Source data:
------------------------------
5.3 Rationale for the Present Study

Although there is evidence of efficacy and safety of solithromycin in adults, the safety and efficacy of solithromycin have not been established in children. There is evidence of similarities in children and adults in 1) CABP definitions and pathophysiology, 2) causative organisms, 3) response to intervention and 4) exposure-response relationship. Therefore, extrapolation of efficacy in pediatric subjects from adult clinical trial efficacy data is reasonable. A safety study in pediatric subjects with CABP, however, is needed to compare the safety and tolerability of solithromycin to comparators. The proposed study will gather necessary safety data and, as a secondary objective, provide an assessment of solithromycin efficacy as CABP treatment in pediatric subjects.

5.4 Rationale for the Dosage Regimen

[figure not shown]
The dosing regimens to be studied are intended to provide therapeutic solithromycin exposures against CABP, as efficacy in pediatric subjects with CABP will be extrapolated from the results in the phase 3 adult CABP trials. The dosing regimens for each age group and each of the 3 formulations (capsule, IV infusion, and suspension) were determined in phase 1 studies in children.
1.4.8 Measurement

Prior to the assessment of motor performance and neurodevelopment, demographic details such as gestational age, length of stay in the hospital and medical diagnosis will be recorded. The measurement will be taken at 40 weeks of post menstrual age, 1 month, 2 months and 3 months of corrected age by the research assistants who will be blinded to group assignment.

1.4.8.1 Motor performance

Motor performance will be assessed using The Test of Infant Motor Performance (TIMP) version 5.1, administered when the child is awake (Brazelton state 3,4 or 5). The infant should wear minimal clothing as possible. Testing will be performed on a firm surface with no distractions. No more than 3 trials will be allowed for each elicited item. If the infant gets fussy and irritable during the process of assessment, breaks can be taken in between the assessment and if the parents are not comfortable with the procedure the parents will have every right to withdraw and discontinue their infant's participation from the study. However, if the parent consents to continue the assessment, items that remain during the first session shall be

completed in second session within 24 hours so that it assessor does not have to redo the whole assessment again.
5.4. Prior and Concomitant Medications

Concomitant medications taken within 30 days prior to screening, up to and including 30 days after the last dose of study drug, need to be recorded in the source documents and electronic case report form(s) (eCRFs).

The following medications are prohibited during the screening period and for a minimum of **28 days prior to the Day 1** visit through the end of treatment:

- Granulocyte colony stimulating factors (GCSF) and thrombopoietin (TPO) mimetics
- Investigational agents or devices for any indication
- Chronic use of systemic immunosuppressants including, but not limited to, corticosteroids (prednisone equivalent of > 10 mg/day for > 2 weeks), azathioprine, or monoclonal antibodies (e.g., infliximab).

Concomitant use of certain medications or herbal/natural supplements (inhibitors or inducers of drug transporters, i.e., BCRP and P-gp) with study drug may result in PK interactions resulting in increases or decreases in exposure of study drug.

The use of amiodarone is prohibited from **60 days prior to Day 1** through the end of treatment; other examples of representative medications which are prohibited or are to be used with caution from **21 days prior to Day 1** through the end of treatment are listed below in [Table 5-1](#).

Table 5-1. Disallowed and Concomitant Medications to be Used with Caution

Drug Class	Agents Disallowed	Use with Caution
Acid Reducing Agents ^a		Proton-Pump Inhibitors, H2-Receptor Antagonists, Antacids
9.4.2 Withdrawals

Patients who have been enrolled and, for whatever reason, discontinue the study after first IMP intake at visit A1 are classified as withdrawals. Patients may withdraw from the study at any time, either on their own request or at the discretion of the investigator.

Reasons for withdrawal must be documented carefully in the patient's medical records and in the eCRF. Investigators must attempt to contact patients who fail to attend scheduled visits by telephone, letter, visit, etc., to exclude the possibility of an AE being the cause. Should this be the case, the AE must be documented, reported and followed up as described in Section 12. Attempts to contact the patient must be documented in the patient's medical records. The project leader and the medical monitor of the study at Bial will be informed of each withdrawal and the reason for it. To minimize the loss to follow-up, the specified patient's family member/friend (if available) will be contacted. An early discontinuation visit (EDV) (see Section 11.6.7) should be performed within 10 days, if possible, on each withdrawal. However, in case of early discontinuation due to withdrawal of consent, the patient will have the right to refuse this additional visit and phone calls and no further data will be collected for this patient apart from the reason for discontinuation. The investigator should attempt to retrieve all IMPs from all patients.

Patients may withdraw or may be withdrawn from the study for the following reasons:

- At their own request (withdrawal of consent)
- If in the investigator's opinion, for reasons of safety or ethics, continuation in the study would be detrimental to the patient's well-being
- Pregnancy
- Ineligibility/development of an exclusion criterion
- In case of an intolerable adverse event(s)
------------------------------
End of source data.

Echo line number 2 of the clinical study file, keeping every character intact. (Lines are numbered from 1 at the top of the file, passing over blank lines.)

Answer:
Although there is evidence of efficacy and safety of solithromycin in adults, the safety and efficacy of solithromycin have not been established in children. There is evidence of similarities in children and adults in 1) CABP definitions and pathophysiology, 2) causative organisms, 3) response to intervention and 4) exposure-response relationship. Therefore, extrapolation of efficacy in pediatric subjects from adult clinical trial efficacy data is reasonable. A safety study in pediatric subjects with CABP, however, is needed to compare the safety and tolerability of solithromycin to comparators. The proposed study will gather necessary safety data and, as a secondary objective, provide an assessment of solithromycin efficacy as CABP treatment in pediatric subjects.